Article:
Sunday, August 22, 2010

Terrible twos

One Virginia-based study nicely captured the style of terrible twos among boys who averaged 24 months in age (S. S. Brehm & Weintraub, 1977). The boys accompanied their mothers into a room containing two equally attractive toys. The toys were always arranged so that one stood next to a transparent Plexiglas barrier and the other stood behind the barrier. For some of the boys, the Plexiglas was only a foot high--forming no real barrier to the toy behind it, since the boys could easily reach over the top. For the other boys, however, the Plexiglas was 2 feet high, effectively blocking their access to one toy unless they went around the barrier. The researchers wanted to see how quickly the toddlers would make contact with the toys under these conditions. Their findings were clear. When the barrier was too short to restrict access to the toy behind it, the boys showed no special preference for either of the toys... When the barrier was high enough to be a true obstacle, however, the boys went directly to the obstructed toy, making contact with it three times faster than the unobstructed toy...

Two-year-old girls in this study did not show the same resistant response to the large barrier as did the boys. Another study suggested this to be the case not because girls don't oppose attempts to limit their freedoms. Instead, it appears that they are primarily reactant to restrictions that come from other persons rather than from physical barriers (S. S. Brehm, 1981). ...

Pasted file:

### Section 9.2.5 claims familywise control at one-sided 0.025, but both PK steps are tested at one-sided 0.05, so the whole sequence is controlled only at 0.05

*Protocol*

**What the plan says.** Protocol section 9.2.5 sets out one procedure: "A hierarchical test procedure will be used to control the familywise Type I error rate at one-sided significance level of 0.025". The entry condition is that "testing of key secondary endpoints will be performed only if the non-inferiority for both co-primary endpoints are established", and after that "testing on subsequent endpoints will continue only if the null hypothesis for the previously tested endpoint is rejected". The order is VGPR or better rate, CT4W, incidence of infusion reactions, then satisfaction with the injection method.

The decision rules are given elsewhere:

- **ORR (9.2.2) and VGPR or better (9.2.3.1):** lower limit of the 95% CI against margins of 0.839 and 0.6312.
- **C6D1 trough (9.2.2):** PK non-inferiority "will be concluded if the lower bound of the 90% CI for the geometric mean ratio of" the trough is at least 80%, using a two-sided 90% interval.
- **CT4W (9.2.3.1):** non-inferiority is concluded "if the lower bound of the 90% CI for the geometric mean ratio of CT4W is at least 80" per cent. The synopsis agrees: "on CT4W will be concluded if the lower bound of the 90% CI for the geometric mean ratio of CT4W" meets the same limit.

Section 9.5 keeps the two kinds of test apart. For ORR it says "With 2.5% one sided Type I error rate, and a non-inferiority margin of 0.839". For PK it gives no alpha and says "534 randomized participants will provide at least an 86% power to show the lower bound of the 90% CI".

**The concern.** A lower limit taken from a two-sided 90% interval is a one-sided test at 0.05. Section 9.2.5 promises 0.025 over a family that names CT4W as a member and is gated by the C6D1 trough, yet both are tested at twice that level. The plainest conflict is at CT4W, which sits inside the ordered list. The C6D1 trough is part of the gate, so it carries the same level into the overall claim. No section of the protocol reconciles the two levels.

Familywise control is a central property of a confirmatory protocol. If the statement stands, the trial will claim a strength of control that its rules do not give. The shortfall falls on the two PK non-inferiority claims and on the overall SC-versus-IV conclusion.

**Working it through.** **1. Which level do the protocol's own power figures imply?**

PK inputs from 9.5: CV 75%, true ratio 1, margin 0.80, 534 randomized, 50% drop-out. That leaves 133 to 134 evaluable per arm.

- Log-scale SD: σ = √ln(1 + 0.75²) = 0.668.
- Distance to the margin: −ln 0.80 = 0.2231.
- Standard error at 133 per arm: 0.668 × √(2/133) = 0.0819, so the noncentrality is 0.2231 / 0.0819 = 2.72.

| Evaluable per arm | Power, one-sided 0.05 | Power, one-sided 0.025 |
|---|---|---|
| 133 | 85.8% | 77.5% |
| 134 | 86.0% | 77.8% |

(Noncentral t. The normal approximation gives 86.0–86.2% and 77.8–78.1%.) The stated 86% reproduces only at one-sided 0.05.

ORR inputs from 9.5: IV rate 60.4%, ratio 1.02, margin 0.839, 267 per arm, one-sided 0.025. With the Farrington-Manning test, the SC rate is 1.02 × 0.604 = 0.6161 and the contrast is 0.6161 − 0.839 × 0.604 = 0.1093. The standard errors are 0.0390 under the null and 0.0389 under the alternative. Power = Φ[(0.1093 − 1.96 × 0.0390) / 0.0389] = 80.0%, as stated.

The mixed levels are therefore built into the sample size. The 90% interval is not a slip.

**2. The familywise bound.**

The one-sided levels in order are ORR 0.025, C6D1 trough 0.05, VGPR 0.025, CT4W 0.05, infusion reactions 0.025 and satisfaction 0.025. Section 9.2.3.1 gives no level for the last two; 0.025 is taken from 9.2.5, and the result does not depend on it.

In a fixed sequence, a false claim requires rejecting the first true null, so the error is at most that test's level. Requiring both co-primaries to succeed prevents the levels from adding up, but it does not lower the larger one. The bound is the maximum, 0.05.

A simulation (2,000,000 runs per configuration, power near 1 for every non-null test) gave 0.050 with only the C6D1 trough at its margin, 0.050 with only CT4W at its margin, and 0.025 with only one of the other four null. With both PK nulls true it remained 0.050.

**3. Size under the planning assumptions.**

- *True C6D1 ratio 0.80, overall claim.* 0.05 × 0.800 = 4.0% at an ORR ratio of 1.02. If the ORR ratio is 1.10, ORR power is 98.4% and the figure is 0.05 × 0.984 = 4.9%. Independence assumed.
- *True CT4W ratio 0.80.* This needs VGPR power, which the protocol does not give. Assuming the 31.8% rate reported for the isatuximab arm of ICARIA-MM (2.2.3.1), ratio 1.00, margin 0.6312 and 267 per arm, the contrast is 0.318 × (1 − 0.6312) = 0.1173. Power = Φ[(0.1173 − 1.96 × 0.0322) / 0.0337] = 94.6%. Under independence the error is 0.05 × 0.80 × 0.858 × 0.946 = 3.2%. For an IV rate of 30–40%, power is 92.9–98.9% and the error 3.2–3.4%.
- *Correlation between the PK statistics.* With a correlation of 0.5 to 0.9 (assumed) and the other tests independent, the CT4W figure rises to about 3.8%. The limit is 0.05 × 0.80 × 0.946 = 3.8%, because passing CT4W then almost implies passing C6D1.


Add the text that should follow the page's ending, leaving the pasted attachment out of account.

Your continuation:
Why should psychological reactance emerge at the age of 2? Perhaps the answer has to do with a crucial change that most children go through at this time. It is then that they first come to a recognition of themselves as individuals (Howe, 2003). ... A child with the newfound realization that he or she is such a being will want to explore the length and breadth of the options... Vital questions of choice, rights, and control now need to be asked and answered within their small minds. The tendency to fight for every liberty and against every restriction might be best understood, then, as a quest for information. By testing severely the limits of their freedoms (and, coincidentally, the patience of their parents), the children are discovering where in their worlds they can expect to be controlled and where to be in control.
--Robert Cialdini, Influence: Science and Practice, on evidence that your kid's contrariness isn't just in your head

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